Allistair Sparks: 21:19
The Afrikaners – the Dutch descended Afrikaners – were really the element that produced the ethno-nationalist movement that applied apartheid, that imposed apartheid, that was trying to create South Africa as their God-given homeland.

Hendrik Verwoerd: 21:34
Our policy is one which is called by an Afrikaans’ word, apartheid. And I’m afraid that has been misunderstood so often. Perhaps much better be described as a policy of good neighborliness. Accepting that there are differences between people. But, while these differences exist, and you have to acknowledge them, at the same time, you can live together, aid one another, but that it can best be done when you act as good neighbors always do.
Screen text: 22:19
Under the Apartheid government’s “resettlement” policy, millions of blacks and coloreds were forced out of their homes and into designated areas. The land was given to whites.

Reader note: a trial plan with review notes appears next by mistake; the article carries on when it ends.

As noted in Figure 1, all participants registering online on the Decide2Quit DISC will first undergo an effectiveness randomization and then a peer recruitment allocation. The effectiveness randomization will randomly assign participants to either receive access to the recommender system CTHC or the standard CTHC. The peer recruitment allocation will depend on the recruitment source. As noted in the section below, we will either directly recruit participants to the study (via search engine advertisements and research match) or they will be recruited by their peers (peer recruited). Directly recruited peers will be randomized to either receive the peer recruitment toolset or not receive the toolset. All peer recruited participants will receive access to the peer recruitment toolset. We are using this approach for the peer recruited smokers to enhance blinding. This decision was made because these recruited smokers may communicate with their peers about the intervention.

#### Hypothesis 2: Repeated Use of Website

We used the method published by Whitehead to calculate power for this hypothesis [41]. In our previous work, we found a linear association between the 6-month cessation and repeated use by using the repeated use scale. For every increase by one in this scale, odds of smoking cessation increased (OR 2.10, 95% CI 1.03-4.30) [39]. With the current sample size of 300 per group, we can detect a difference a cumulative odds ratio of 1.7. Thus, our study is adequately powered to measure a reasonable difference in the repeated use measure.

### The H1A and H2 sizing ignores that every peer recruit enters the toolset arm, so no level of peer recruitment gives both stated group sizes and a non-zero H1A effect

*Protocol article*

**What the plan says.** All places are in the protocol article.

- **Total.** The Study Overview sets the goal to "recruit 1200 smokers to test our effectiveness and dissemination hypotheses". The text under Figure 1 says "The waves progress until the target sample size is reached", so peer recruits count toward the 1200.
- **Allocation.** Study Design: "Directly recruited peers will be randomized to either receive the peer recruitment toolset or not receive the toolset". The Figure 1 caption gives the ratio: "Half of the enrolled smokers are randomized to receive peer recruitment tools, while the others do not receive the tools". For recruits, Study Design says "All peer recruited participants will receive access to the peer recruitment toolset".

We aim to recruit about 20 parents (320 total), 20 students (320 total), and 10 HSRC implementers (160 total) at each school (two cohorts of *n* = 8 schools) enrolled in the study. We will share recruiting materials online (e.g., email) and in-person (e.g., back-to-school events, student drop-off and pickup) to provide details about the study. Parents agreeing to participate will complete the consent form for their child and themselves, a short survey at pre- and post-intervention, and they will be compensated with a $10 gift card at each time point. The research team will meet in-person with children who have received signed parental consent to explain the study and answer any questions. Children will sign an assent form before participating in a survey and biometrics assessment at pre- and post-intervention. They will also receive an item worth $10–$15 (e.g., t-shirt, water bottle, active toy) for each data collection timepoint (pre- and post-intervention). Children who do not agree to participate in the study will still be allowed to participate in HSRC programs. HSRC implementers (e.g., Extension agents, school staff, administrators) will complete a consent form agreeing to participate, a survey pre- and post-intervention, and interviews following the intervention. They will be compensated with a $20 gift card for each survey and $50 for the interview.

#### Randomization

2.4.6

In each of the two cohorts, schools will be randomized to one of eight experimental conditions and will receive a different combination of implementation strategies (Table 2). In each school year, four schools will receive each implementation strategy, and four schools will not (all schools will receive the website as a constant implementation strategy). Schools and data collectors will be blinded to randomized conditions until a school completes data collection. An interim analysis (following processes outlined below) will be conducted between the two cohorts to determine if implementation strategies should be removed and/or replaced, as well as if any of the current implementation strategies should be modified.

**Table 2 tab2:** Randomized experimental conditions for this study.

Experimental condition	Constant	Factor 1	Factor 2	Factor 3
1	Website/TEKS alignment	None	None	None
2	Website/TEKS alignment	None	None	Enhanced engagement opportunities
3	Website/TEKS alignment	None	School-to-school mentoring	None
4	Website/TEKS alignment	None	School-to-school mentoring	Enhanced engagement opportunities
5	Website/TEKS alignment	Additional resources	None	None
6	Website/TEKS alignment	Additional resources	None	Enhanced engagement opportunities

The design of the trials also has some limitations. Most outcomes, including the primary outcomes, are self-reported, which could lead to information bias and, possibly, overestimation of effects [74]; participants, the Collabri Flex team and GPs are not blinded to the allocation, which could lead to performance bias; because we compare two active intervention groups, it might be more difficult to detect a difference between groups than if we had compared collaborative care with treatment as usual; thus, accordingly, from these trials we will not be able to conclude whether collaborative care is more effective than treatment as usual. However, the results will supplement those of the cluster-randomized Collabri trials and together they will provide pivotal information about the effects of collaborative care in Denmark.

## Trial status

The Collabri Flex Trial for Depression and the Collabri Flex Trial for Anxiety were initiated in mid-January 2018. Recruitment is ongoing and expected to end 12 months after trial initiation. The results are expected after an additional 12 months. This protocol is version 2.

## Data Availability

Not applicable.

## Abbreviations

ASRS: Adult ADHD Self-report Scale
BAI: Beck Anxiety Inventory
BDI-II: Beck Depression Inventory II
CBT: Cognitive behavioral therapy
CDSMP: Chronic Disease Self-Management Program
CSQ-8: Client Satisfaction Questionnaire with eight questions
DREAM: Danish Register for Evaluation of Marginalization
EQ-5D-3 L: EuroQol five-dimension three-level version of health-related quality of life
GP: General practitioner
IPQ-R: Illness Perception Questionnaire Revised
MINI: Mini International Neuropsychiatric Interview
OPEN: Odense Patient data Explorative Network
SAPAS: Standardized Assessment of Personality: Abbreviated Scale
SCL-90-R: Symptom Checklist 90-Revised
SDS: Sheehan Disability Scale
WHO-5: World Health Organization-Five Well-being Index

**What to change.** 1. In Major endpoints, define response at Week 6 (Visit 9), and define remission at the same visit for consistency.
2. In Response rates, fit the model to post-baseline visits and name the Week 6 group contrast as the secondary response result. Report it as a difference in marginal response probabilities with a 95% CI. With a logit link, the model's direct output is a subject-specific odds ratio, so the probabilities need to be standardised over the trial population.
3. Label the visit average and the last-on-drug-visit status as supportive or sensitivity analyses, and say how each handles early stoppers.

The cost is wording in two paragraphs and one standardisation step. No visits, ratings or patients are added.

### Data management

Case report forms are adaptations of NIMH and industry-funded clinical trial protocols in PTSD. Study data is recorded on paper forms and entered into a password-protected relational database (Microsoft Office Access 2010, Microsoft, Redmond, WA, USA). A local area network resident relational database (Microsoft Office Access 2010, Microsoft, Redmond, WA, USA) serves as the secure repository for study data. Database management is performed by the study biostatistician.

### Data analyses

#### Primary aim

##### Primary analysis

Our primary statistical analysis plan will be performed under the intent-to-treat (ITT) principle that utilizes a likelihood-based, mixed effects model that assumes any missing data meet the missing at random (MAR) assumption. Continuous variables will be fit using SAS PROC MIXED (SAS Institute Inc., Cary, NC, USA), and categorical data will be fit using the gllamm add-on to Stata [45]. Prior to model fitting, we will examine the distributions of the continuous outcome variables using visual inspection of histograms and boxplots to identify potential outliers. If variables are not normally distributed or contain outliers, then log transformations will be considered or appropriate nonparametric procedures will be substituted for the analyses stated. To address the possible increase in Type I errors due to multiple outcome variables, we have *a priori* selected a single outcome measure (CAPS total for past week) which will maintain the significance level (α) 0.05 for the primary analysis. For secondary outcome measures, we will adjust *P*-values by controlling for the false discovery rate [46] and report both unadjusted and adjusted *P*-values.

Willem van Drimmellin: 22:35
I grew up in a society where apartheid was normal. I never questioned it, it’s the way people live. So, as a child, nothing that I can remember that upset me about apartheid. When I started thinking for myself and I tried to put myself in the shoes of the people that I am dealing with now, that I am telling what they must do, where they must go and live- that’s rubbish, and it proved to be rubbish. We actually believed our own propaganda.


Allistair Sparks: 23:12
Stellenbosch was Afrikanerdom’s Harvard, this was the major nursery of all its Prime Ministers except Botha and De Klerk.

Willem van Drimmellin: 23:23
Uh, there was a meeting. The guys voted, and we decided we’d invite him. I was head of the residence and I was instructed to invite him the following day, which I did by cable. A little bit of background- Simonsberg residence is nicknamed The White House, so you know, we felt we had a nice little tie with the future President of the United States just in that.